“How cool is it to see a meme?”: that’s the question Philip Sheldrake asked in this must-read post (Can you see it? Making influence visible) to summarize a key concept for the future of Social Web Analytics: gathering the data is no longer the issue. “The next biggest challenge”, to paraphrase him, is about making the data –exponentially growing amounts of data- easily understandable and actionable to marcom professionals. That’s where information visualization kicks in.
“How cool is it to see a meme” then? Well, probably very cool, provided you can actually pin it down and make it show it up on a screen. But memes are, to say the least, elusive and hardly predictable (but that could change…) in the way they spread like wildfire above and below the surface of the “visible” web. It’s a bit like stormchasing, although a lot safer.
We have actually been working on this very issue, to provide our clients with the ability to not only monitor the viral spread of a blog post, or viral video, but to actually see it propagate from one site to the next, from within one community to the web at large. When you’r e in the agency business, it’s one cool thing to be able to get the buzz going about a product, it’s an even cooler one to be able to show your client (and your client’s client) where, when and how it went viral.
Having built the most comprehensive map of the US political web for the 2008 Personal Democracy Forum, we had an ideal dataset to overlay the spread of two of the most blogged-about videos of this electoral cycle: John McCain’s “Celebrity” attack ad, and Paris Hilton’s blockbuster response.
Naturally, the Hilton video propagated well beyond the limits of the “political web” (a dataset of the 4,000+ leading sites and blogs covering US politics). With over 2700 direct links to the video (according to Google Blogsearch) and more than 3 000 000 views at the end of August, the Hilton response video dwarfs the stats of the initial McCain (as shown in the graph below).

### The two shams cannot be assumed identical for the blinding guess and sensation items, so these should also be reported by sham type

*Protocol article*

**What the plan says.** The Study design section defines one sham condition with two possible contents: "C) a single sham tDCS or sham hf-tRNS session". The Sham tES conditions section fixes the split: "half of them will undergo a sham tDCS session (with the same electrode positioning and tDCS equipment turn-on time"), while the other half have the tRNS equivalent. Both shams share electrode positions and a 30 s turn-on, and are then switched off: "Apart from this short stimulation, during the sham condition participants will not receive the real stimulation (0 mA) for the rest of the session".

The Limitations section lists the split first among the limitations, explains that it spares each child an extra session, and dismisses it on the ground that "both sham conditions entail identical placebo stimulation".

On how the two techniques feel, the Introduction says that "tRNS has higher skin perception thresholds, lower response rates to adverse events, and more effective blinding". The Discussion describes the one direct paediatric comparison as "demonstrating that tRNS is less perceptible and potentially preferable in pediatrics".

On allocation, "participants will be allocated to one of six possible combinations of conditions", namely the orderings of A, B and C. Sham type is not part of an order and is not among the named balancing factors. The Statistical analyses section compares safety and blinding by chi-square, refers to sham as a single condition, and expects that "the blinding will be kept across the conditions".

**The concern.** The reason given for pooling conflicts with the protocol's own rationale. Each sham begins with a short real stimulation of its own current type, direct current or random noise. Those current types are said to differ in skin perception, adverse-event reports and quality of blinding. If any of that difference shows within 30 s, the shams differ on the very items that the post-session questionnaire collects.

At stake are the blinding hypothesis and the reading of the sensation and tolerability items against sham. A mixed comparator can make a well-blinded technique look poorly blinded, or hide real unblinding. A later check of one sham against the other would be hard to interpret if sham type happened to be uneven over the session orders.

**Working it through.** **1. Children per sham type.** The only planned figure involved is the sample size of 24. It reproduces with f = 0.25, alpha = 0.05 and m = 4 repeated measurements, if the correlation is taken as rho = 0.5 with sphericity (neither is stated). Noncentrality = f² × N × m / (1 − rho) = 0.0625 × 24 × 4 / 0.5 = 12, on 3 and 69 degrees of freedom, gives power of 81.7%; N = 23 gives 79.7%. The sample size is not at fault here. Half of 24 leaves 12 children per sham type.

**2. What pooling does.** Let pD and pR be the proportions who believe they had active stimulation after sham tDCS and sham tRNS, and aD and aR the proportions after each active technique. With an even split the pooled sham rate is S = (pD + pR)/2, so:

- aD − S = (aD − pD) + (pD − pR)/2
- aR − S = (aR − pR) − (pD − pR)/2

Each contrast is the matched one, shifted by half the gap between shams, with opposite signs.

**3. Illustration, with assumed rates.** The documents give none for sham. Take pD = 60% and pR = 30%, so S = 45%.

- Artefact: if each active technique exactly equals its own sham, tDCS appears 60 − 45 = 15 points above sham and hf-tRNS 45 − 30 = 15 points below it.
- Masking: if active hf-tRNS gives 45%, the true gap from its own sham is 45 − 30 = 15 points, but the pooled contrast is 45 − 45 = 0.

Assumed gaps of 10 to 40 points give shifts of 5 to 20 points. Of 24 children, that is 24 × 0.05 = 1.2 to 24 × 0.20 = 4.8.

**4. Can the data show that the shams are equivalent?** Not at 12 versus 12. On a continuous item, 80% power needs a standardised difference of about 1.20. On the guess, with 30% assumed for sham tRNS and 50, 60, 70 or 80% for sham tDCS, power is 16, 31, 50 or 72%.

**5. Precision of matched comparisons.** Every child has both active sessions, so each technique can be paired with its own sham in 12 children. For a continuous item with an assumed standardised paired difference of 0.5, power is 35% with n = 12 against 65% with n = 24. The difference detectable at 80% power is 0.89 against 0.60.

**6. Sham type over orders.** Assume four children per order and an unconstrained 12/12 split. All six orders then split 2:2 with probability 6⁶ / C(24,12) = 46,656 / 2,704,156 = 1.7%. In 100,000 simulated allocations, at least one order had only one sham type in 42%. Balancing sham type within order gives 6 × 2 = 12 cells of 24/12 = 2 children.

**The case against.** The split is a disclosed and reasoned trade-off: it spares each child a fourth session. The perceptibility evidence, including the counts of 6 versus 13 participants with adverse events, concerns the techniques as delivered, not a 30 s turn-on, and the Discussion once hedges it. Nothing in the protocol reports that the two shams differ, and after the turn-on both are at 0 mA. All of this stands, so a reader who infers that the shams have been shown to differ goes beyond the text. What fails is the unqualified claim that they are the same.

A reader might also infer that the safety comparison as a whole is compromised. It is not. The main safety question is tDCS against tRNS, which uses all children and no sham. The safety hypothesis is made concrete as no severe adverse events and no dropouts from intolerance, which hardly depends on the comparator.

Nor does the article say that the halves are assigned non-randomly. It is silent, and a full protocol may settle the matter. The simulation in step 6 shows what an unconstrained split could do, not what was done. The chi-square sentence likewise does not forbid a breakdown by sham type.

Aside from these raw numbers, the animated visualization below provides us with a glimpse of the dynamics of propagation over time on the political web: who’s blogged about it first, who picked up on it among progressive or conservative communities (with direct links to the post and authority ranks for each one of them). It is clear, from this viral propagation map, that Paris Hilton’s video -unsurprisingly- elicited more “buzz”, within the U.S. political web, than the original McCain ad.
But this is not just about creating cool animations. This type of data visualization has, time and again, provided us (and our clients) with the ability to answer three (out of six) open questions asked by Philip Sheldrake in his post:
- “Who’s most likely to have started this rumour?” [all content is indexed and time-stamped, making it easy to spot the “fire-starter” blog at the onset of the animation* and track propagation henceforth]
- “Who or what is exerting most influence?” [everyone’s got their own ‘secret sauce’ to determine influence on the web. Ours is called the "lnkfluence score" which is essentially based on one's site relative position of authority within its community (see this primer for more details)]
- “Who should we add to our list of key contacts / influencers?” [here again, visualization comes in handy: key influencers don’t exist in a vacuum, they are positioned at the center of their own community of readers and peers. They are first and foremost, hubs of information absorption and dissemination, showing up as large ‘nodes’ (larger dots) in the social graph.]
As to Sheldrake’s conclusion about the beauty of some visualization, well, we do our best, but no one could fault you if your preference went to watching the meme itself, especially one that’s wearing a skimpy swimsuit and shiny high heels
*In the case of the Celebrity and Paris Hilton videos, there is no single “fire-starter” website, as both videos received considerable paid and earned media exposure, both off-line and online. Although it should be noted that the Progressive community, acting as an aggregate trigger of online discussions, moved faster and displayed more interest in the end than the Conservative community online.